Howe Fur Company Cooper Mills, Maine

Carolina Kayaks

New Member
Hello, I have recently come across a very old 15 foot pine plank on rib canoe with a "Howe Fur Company" logo from Maine on the bow. The strips vary in width depending on the particular curve of the hull, I can see all kinds of daylight between many of them and was honestly afraid to put it on my roof rack and drive it back to the shop! But it is now safely here...

I'd really like to restore the canoe over the winter months and guess I was wondering fristly, does anybody know about this company, is there some version of it still in Maine, do original plans for this design exist? I've done some research and think it was built in the
20s or 30s but can't be sure. Also, what happens to the value or authenticity after I replace some of the strips, lay glass on the outside, replace the bronze and build new ash thwarts and seats etc etc...

Any info would be appreciated... thanks for reading, david!
I'll hazard to guess that the Howe Fur Company is the retailer, just like R.H. Macey's in New York was the retailer of one of my canoes. It would be most beneficial if you could post some pictures...the forum loves pictures. There are a lot of great people here that can help you identify your new treasure. As you no doubt will find there will be a lot of folks here that don't react well to the word "glass", and rightly so. Depending on the canoe that you have will largely determine the course of action that you follow to get it restored. If it was once covered with canvas you would be best to restore with canvas!

Best of luck on the restoration and I look forward to seeing some pictures. This web site should come with a warning. Old canes can easily become an addiction;). You should proceed with caution.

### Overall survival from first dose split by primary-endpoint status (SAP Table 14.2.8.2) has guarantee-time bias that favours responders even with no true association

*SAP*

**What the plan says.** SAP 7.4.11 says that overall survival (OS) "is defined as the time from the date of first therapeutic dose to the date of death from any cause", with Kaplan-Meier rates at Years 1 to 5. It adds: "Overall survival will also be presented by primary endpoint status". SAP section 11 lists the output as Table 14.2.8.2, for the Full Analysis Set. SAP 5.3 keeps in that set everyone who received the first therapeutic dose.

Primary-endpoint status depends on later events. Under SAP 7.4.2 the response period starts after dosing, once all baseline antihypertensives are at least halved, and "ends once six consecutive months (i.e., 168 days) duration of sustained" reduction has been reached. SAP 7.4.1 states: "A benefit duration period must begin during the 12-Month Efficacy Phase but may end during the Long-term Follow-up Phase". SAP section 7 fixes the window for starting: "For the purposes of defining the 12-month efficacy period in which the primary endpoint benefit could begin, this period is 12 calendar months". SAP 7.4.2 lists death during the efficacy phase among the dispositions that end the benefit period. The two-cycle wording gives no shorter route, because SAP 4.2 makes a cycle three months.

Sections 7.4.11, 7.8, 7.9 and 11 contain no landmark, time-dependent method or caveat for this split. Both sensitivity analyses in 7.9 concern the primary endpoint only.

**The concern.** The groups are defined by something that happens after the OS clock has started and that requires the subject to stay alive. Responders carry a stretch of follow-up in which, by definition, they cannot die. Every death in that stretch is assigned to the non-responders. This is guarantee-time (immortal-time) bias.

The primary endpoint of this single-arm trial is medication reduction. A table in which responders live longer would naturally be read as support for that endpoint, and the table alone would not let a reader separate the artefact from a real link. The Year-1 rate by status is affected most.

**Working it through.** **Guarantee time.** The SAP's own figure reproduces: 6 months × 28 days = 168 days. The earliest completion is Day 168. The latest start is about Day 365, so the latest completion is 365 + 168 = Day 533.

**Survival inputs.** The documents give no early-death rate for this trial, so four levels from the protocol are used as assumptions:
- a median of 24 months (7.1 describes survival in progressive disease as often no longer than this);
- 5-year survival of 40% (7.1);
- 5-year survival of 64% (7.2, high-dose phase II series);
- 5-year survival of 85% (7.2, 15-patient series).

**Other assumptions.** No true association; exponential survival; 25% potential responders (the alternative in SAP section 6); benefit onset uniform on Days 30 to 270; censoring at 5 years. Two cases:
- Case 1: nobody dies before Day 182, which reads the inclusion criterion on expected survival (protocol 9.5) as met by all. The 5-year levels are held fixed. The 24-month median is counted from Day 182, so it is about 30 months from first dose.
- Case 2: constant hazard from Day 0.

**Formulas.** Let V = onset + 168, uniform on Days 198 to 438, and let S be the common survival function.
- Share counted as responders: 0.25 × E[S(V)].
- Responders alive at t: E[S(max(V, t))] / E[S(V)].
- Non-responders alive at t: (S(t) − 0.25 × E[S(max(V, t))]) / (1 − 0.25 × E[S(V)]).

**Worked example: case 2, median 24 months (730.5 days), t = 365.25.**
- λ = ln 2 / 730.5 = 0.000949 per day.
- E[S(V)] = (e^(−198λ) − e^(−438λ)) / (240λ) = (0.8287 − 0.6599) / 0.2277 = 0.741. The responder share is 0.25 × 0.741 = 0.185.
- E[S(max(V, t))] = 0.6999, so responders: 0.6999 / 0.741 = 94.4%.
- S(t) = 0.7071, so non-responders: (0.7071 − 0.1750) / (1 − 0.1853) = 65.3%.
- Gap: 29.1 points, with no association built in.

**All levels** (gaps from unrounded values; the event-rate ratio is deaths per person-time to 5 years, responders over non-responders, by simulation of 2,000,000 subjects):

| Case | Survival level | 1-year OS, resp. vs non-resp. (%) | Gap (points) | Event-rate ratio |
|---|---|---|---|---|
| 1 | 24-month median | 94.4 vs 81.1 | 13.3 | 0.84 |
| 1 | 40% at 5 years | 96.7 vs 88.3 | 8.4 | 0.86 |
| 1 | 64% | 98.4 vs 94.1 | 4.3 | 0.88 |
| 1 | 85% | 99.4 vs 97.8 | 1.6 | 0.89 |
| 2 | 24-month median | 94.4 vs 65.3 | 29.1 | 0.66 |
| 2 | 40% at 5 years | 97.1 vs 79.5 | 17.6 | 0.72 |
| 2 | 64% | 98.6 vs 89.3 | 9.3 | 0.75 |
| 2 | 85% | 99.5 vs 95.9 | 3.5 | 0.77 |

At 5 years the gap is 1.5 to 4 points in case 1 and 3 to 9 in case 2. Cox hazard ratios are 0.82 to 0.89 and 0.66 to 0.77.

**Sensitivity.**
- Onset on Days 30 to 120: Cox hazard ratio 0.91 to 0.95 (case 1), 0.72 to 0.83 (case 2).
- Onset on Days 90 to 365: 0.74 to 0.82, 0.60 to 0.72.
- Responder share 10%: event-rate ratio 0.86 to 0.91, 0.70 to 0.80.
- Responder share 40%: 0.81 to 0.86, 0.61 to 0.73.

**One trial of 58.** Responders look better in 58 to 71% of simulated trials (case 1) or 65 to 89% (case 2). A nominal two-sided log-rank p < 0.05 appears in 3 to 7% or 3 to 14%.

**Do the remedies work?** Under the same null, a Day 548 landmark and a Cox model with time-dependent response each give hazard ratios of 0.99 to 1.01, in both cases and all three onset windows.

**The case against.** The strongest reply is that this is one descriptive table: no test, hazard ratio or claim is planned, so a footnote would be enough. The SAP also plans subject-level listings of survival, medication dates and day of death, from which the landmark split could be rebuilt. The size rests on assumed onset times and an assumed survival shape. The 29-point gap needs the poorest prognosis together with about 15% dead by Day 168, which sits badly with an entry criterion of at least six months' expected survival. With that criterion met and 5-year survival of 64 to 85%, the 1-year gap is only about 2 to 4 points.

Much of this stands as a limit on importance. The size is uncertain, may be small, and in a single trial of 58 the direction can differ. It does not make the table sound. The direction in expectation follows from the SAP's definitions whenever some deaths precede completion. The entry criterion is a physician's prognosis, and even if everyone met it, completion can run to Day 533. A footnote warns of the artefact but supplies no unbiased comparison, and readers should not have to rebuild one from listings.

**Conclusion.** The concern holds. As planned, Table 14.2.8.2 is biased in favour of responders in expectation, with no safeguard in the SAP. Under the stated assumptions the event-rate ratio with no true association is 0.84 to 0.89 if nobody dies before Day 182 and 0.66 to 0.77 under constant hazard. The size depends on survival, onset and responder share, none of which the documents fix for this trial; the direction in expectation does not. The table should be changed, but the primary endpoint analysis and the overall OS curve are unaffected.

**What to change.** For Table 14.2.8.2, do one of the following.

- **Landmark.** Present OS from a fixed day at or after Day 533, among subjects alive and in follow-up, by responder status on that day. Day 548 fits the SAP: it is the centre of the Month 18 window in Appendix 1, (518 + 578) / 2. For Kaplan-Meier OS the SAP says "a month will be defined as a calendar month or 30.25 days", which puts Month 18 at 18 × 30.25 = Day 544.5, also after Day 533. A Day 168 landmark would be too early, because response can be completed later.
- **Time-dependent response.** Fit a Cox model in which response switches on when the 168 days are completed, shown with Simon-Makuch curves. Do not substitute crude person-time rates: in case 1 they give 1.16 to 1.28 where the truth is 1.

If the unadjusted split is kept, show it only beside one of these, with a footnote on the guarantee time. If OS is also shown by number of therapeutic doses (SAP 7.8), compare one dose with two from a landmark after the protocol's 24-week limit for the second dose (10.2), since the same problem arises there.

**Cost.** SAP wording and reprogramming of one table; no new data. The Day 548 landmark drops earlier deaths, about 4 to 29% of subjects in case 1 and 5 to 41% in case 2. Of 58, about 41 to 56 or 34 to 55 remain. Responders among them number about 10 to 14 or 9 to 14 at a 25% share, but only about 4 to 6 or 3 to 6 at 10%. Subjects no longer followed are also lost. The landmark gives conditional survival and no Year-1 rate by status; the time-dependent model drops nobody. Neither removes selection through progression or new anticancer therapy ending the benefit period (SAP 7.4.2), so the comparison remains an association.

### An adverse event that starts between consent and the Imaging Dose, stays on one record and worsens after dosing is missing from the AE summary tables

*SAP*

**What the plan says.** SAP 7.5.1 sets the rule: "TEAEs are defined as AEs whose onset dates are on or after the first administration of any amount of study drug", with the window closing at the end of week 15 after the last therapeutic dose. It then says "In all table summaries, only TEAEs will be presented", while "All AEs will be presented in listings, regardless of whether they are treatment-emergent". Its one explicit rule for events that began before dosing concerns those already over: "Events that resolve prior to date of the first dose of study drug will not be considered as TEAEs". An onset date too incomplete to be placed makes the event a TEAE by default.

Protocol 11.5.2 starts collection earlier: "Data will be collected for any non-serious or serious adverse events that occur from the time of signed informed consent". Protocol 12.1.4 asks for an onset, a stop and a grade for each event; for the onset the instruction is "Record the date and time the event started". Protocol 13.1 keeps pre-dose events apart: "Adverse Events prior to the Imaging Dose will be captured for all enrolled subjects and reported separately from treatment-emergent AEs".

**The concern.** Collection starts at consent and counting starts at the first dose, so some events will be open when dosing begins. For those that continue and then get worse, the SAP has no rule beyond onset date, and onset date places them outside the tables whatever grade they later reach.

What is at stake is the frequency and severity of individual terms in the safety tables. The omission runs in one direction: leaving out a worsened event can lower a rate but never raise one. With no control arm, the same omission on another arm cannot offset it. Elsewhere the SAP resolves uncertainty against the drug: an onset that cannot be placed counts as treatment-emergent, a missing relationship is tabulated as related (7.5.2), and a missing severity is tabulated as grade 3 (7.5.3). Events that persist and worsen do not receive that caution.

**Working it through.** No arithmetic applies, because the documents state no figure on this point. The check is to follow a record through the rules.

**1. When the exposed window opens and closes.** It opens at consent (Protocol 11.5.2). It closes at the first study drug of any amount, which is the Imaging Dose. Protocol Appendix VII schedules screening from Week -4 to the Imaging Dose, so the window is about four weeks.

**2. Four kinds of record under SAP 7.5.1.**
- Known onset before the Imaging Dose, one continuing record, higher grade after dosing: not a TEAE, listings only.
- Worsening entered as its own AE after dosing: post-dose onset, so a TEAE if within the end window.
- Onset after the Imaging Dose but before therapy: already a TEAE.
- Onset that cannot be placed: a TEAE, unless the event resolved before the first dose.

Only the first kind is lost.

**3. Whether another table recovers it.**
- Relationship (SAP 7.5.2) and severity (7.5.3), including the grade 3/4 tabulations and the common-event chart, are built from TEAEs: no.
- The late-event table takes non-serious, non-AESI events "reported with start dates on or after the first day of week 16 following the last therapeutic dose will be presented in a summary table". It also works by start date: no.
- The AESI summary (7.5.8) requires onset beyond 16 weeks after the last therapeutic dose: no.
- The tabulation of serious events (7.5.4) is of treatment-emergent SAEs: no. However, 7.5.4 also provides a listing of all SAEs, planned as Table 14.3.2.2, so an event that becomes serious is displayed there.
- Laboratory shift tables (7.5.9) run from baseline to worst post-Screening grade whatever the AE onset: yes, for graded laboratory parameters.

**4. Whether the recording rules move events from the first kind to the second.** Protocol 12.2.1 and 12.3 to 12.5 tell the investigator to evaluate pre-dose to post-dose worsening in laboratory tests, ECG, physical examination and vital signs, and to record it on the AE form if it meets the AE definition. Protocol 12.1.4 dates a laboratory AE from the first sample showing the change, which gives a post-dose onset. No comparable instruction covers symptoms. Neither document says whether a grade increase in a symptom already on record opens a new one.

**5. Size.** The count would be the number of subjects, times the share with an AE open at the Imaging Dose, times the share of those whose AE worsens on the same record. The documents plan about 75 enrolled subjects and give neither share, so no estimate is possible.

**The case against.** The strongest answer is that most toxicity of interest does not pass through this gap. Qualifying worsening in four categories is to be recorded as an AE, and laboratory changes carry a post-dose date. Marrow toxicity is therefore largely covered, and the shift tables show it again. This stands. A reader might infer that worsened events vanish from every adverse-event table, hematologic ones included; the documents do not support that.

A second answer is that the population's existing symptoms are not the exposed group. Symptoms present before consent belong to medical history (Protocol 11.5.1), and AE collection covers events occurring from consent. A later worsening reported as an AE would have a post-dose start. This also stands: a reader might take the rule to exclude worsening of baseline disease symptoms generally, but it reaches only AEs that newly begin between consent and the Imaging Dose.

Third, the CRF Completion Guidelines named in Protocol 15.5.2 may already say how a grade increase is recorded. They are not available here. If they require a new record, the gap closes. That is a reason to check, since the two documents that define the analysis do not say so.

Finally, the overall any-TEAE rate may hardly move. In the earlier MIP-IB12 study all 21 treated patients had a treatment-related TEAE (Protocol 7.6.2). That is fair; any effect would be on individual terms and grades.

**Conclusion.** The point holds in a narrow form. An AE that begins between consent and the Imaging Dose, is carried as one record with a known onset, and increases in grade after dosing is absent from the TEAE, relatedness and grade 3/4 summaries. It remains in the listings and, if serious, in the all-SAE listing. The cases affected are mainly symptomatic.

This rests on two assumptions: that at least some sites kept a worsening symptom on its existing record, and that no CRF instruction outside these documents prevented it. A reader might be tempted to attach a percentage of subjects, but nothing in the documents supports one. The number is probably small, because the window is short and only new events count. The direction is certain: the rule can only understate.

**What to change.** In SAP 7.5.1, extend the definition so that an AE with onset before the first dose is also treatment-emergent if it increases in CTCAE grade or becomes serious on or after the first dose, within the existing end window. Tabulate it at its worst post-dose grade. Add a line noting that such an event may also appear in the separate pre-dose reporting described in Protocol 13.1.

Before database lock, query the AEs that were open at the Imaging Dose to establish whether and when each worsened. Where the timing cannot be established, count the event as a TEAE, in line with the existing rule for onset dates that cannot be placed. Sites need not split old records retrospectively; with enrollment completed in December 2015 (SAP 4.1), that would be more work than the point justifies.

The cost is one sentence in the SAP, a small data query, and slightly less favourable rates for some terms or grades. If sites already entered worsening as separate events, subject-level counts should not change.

"You should proceed with caution."

No way! Throw caution to the wind... This is way too much fun!
The Howe canoes are a rare and mysterious! The brass name plate reads " Ed Howe, Maine Made Best, Howe Fur Co, Coopers Mills Me.". I have never seen the real canoe but only have pictures of one from a customer in Pittsburgh PA. He said that he had the original sales slip for the 14 ft canoe which indicated it was built in 1939.
I tried to do a bit of research on Howe many years ago but couldn't find anything right away and never got back to it.
In my pictures the deck is shaped much like a Rushton Indian Girl. In profile it looks much like a Gerrish river canoe. IN the pictures it looks to be a decent canoe and professional made.
It would be a shame to fiberglass the hull. It would effect the "Historical" quality of the boat, but of course that would only be important to pinhead purest like myself, but it would not really effect the monetary value of the boat!
Howe canoe

My father has a Howe canoe and I haven't been able to locate much info about it. He purchased it back in 1983 at a shop (has original receipt of his purchase only)from the original owner who was 90yrs old. It has been kept indoors, is in great shape, original kneeler pads and oars. He lives in Pittsburgh and is considering selling, but doesn't know where to even begin. Pointers appreciated!!


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There a lot of pinhead purists in the wooden canoe world.... Rollin was the one we all learned from to some degree!!
That said, it your canoe and you can screw it up however you want......said a pinhead purest!
I once said that " I do not walk away from fiberglassed canoes....I run.

You can research the benefits of canvas vs glass in dozens of posts on this forum.
Let me just say, that a glass locked canoe gives you few options to make proper repairs down the road.
What we "know" of the Howe canoe my father purchased was it was marked "1930's". We believe it still has the original canvas and wooden ribs. I am hoping to get some photos later today and post them. His health is failing and I know it would be a great comfort to him to find someone to appreciate and care for this canoe as much as he has. I did find the above catalogues and links before posting here, just not much else. The history of the canoe since his purchase and any work he has done to it is documented. My father taught in the architecture department at Carnegie Mellon University. To call him a "woodworker" would be an understatement.